More than half of all violent crimes committed in the United States in 2000 were never reported to police, often because the victim felt it was a private matter or the injuries were not significant, government figures released yesterday show.
About 49 percent of the 6.2 million rapes, armed robberies and assaults were reported to police in 2000, according to the Justice Department. Armed robbery was the most likely to be reported, simple assault the least likely.
Crime victims most often cited "a personal matter" as the reason for not reporting a crime, particularly rapes and simple assaults. About 17 percent said they did not tell police because it was not important enough, while 14 percent said they told someone else such as a school principal or business associate.
About 5 percent said they feared reprisals, a number that rose to 12 percent for victims who decided not to disclose sexual assaults.
Susan Herman, executive director of the National Center for Victims of Crime, said many people are frightened that the offender might return if they go to the police. In some cases, a perpetrator they know has threatened more harm if they speak up, she said.
The Bureau of Justice Statistics report found that police were more likely to be told about crimes committed by strangers than by acquaintances, and people were less inclined to report armed robbery if the offender was believed to be a gang member.
Victims who were injured usually reported the crime, including 90 percent of gunshot victims. Women and older people more frequently reported crimes to police than did men and younger people.
James Lynch, law professor at American University's Department of Justice, Law and Society, said the new report does not address situations in which the victim might be partly to blame. "You're not going to call the police if you started it, and you lost," he said.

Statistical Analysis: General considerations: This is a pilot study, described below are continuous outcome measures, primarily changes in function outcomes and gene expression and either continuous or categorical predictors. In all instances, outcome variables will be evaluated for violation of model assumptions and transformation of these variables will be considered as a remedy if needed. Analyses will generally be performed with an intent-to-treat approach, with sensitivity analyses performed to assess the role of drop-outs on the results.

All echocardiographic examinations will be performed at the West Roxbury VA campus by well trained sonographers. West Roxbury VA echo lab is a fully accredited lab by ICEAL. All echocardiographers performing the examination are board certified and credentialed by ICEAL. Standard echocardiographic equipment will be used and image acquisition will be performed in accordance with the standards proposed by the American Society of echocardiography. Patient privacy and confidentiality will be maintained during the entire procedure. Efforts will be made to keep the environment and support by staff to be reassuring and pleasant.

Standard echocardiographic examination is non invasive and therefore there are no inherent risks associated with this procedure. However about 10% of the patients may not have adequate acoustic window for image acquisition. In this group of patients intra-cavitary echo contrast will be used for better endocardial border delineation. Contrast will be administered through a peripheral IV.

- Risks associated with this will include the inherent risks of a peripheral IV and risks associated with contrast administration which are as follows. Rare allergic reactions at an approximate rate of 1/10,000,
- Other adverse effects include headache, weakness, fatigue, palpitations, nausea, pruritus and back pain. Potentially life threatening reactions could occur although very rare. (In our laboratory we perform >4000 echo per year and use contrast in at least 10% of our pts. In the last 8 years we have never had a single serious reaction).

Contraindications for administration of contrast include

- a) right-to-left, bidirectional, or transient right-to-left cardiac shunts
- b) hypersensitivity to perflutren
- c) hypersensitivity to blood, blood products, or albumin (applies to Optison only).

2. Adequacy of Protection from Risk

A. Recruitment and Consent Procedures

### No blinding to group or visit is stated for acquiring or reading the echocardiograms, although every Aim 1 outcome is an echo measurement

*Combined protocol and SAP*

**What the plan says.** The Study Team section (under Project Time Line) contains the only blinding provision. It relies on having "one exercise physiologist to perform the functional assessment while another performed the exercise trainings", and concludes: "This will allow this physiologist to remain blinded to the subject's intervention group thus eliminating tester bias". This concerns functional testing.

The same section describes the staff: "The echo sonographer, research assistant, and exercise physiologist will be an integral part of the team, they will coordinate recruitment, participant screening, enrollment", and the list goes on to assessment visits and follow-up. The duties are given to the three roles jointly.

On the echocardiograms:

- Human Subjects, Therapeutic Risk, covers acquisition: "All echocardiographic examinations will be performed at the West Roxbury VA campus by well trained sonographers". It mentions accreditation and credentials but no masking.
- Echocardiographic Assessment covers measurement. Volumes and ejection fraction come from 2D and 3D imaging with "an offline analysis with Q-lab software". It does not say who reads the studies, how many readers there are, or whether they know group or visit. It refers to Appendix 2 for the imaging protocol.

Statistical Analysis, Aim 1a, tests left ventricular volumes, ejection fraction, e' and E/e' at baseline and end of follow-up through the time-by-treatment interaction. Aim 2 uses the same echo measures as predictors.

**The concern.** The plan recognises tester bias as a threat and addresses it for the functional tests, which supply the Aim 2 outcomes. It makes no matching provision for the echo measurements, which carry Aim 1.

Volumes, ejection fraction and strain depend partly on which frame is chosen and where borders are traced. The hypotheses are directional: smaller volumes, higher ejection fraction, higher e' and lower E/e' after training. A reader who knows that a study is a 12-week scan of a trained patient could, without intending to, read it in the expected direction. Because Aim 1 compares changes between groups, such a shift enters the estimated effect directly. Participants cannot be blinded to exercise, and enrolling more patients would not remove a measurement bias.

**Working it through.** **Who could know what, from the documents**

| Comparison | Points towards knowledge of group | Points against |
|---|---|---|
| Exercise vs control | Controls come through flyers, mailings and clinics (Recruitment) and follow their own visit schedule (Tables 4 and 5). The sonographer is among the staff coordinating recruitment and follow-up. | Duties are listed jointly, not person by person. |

People also are frequently reluctant to tell police if a family member committed the crime, Lynch added, "figuring that you can get even later." If the crime was committed by the family's main breadwinner, he added, it could hurt the whole family if that person were jailed.
People who did report violent crimes most often said they did so to prevent future violence, stop the offender or protect others. About 8 percent said they called the police because they wanted to punish the offender, a number that rose to 12 percent for victims of sexual assaults.
The results are based on interviews of more than 872,000 people age 12 or older who were crime victims between 1992 and 2000. The report found that reporting of violent crime has risen from an average of 43 percent from 1992 to 1999, to 49 percent in 2000.
Counting property crimes such as theft and burglary, about 39 percent of the estimated 25 million total offenses committed in 2000 were reported to police. Car thefts and attempted thefts were reported about 81 percent of the time, while people who had their pockets picked told police in only about 28 percent of cases. The report also found that:
* Victims reported just over half of violent crimes known to police. Bystanders, relatives, officials at schools and other institutions and police officers also frequently reported the crimes.
* About 49 percent of violence against black people was brought to police attention, compared with 42 percent for white people and 40 percent for Asians. About 44 percent of violent crime against Hispanics was reported.